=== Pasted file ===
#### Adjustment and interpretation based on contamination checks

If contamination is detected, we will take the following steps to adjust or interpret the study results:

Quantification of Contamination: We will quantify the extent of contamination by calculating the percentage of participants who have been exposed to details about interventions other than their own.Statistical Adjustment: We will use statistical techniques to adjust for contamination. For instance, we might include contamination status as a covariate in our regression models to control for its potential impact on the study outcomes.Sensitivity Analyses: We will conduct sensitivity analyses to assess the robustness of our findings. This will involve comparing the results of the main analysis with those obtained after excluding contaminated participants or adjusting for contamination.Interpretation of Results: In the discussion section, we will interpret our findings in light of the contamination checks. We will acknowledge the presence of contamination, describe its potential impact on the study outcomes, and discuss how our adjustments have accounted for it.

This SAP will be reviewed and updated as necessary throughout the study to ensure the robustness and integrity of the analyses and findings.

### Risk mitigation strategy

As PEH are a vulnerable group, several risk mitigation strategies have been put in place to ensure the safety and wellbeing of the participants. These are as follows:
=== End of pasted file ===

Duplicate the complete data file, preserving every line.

#### Adjustment and interpretation based on contamination checks

If contamination is detected, we will take the following steps to adjust or interpret the study results:

Quantification of Contamination: We will quantify the extent of contamination by calculating the percentage of participants who have been exposed to details about interventions other than their own.Statistical Adjustment: We will use statistical techniques to adjust for contamination. For instance, we might include contamination status as a covariate in our regression models to control for its potential impact on the study outcomes.Sensitivity Analyses: We will conduct sensitivity analyses to assess the robustness of our findings. This will involve comparing the results of the main analysis with those obtained after excluding contaminated participants or adjusting for contamination.Interpretation of Results: In the discussion section, we will interpret our findings in light of the contamination checks. We will acknowledge the presence of contamination, describe its potential impact on the study outcomes, and discuss how our adjustments have accounted for it.

This SAP will be reviewed and updated as necessary throughout the study to ensure the robustness and integrity of the analyses and findings.

### Risk mitigation strategy

As PEH are a vulnerable group, several risk mitigation strategies have been put in place to ensure the safety and wellbeing of the participants. These are as follows: